Monroe County Timeline

Most Significant Events Matching "parking meters"

First IU football game at Jordan Field
1897, Sep
After purchasing additional acreage from the Moses Dunn family, Professor John W. Newsom is charged with building an athletic field for football and baseball. The site is now the parking lot for the Indiana Memorial Union.
Source: J. Terry Clapacs, Indiana University Bloomington: America's Legacy Campus (Bloomington: Indiana University Press, 2017), 385.
Referendum held on hitch racks
1908, Nov
In an election a question is raised to citizens concerning the removal of the hitch racks from the new courthouse. The people vote in favor of restoring the rack for convenience of their downtown business parking. This goes against the recommendations of Dr. J. N. Hurdy, secretary of the State Board of Health, who states the old situation was unsanitary and unpleasant to view and navigate around.
Source: Penelope Mathiesen, "Hitch Racks: Parking on the Square a Hot Topic in 1908 Election," The Monroe County Historian, October 1, 2008, 8.
Number of cars grows
Showers Brothers Company estimates that the size of their parking lot will need more spaces due to the prosperity of their employees.
Source: "Numerous cars tell story of prosperity: Additional parking space is found necessary," Shop Notes, April 4, 1925, 8. more...
City votes for water meters
1930, Jun 18
City council votes to purchase and install a water meter system.
Source: "Chronology of Events in 1930," Evening World, January 1, 1931.
Council passes ordinance
1936, Dec 15
City council passes a traffic ordinance aimed at stopping reckless driving, facilitating parking, and making streets safer for motorists and pedestrians.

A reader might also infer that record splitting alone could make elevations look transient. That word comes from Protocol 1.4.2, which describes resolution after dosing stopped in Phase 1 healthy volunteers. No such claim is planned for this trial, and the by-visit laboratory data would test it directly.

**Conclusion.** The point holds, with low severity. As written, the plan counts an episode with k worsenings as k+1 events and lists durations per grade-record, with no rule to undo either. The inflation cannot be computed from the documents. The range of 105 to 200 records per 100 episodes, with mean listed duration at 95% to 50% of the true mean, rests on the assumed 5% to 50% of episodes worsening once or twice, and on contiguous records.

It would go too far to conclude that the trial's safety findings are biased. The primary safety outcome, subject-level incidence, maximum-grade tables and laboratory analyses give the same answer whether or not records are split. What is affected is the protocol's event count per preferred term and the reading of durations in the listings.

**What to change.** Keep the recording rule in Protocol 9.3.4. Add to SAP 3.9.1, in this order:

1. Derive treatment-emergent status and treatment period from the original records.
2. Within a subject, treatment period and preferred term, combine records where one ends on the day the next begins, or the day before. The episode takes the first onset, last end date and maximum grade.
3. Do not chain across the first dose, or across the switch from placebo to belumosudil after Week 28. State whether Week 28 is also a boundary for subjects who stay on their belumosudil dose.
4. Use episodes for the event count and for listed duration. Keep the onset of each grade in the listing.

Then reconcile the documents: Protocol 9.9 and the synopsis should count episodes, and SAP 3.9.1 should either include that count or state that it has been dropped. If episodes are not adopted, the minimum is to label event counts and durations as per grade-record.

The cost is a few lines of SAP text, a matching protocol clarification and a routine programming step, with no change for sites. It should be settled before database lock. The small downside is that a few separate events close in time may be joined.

Source: "A Last Look at 1936 - In Pictures and in Paragraphs," Evening World, January 1, 1937, 8.
New traffic ordinance passed
1936, Dec 15
The city council passes a new traffic ordinance designed to curb reckless driving, facilitate parking and make the city streets safer for motorist and pedestrians.
Source: "A Last Look: In Pictures and in Paragraphs," Evening World, January 1, 1937.
Council asked to pass parking ordinance
1938, Mar 2
H. E. Scoonvoer of the traffic division in the Indiana State Highway Commission asks the Bloomington City Council to pass an ordinance to restrict parking on the streets adjacent to the state highways.
Source: "Daily March of Events Chronicled Through 1938 in Review," The Evening World, Bloomington, Indiana, December 31, 1938, 3.
Flat parking begins
1938, Apr 15
Flat parking on Walnut Street goes into effect.
Source: "Daily March of Events Chronicled Through 1938 in Review," The Evening World, Bloomington, Indiana, December 31, 1938, 3.
No parking
1940, Feb 7
The traffic department of the State Highway Department bans all parking on East Third Street.
Source: "1940 Chronology," Evening World, December 31, 1940.
Park planned
1940, Nov 21
A park including shelter houses, stoves, paths, a wading pool, and a parking lot is planned by the City Park Board and a landscape artist. The park is meant to be placed at the "triangle" formed by Seventeenth Street, College Avenue and Walnut Street.
Source: "Triangle North of City Will Be Transformed Into Park," Evening World, November 21, 1940.
Parking meters installed
1946, May 31
City of Bloomington announces that 310 parking meters are in operation as of 8AM today and at the same time police will patrolling the units and issuing tickets to violators. The meters provide one hour's parking for 5 cents. The city hopes to bring in revenue of at least $80 day. Fines for violators will be $1.00.
Source: "New Parking Meters Open," The World Telephone, May 31, 1946.
Plane set to land on highway
1951, Jul 3
Bud Woodburn, commander of the local Civil Air Patrol (CAP), announces plans to land a PT-17 airplane on north highway 37. The plane will then be towed into the city by a jeep and used as the CAP's float in the Legion Day Parade. Woodburn assures that all legal aspects have been cleared. The only uncertainty is whether parade parking will be along College Avenue. In this event, the plane's wings will not be able to make it through. Either way, the CAP cadets will march in the parade.
Source: Herald Telephone, July 3, 1951.
672 parking meters counted
1951, Aug 6
There are now 672 parking meters in Bloomington, 78 having been removed to permit increasing the length of parking spaces.
Source: Bennett P. Reed, "Sands Of Time," Daily Herald Telephone, August 6, 1964.
Old school set to become parking lot
1952, Jul 22
City council approves plans to raze Central School building in order to convert it to a parking lot for the general public. The votes in agreement are unanimous.